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Re: How to get the default value of --max-args?

From: Peng Yu
Subject: Re: How to get the default value of --max-args?
Date: Sat, 21 Sep 2019 06:30:24 -0500

> That also depends on a few other factors like .e.g. "env headroom', see
>   https://git.sv.gnu.org/cgit/findutils.git/tree/xargs/xargs.c#n427
> from line 427 until line 510.
> I don't have Mac OS X, so I can't step through what's the limiting factor
> in your case.
> What's your actual concern?  I mean, depending on what COMMAND does, the
> overhead of calling ~10 instead of 1 process in the ideal GNU/Linux case
> for exactly that amount of arguments still looks okay to me.

I'd like to avoid external command like xargs as much as possible
because I want to relieve the burden of users in thinking how slow a
script is.

Also, in the following example, if I keep adding env variables, even
`xargs --help` can not be called. However, the environment variables
can still be accessed in bash. This means that even xargs could fail.
So it is not a reliable way to use xargs to figure out the limit. if
there is a shell native way to know limit?

$ cat main.sh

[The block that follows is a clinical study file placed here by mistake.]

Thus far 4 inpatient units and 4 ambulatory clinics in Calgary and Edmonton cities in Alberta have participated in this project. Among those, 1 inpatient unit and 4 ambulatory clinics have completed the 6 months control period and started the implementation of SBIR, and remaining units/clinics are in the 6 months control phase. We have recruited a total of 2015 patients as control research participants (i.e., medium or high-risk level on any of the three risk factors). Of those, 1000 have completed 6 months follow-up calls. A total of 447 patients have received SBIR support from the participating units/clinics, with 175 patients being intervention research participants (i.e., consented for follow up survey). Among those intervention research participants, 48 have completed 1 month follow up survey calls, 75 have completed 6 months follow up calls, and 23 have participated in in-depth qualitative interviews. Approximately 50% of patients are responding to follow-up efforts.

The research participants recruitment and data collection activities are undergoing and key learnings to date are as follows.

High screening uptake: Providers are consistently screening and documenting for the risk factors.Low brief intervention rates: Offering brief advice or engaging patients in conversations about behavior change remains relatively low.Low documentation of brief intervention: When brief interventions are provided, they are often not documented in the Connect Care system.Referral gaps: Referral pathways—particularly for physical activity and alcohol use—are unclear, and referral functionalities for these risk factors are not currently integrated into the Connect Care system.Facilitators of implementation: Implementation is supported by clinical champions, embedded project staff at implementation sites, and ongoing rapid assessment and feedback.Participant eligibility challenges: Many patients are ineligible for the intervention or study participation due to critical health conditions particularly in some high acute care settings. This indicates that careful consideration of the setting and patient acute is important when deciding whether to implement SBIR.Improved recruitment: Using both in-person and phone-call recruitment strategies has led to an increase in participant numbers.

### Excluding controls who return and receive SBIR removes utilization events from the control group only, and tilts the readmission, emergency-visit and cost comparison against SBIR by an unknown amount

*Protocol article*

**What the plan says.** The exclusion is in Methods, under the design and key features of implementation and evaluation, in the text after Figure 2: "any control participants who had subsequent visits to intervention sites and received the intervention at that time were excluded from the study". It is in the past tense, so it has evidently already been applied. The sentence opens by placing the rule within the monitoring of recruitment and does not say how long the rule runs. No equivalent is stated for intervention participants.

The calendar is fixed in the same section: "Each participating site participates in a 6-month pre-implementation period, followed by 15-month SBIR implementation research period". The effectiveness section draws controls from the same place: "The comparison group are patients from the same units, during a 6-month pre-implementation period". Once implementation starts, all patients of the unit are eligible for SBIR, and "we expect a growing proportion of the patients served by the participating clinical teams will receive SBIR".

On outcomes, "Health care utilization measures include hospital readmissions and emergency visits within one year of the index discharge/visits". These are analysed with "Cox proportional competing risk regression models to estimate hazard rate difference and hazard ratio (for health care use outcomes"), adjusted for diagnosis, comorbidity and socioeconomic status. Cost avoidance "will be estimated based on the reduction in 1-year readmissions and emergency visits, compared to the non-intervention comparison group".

#!/usr/bin/env bash
# vim: set noexpandtab tabstop=2:

echo 10000
for i in {1..10000}; do eval "export x$i=1"; done
xargs --show-limits --no-run-if-empty < /dev/null

echo 20000
for i in {10001..20000}; do eval "export x$i=1"; done
xargs --help

declare -p x20000
$ ./main.sh
Your environment variables take up 85520 bytes
POSIX upper limit on argument length (this system): 174576
POSIX smallest allowable upper limit on argument length (all systems): 4096
Maximum length of command we could actually use: 89056
Size of command buffer we are actually using: 131072
Maximum parallelism (--max-procs must be no greater): 2147483647

./main.sh: line 11: /usr/local/bin/xargs: Argument list too long

declare -x x20000="1"


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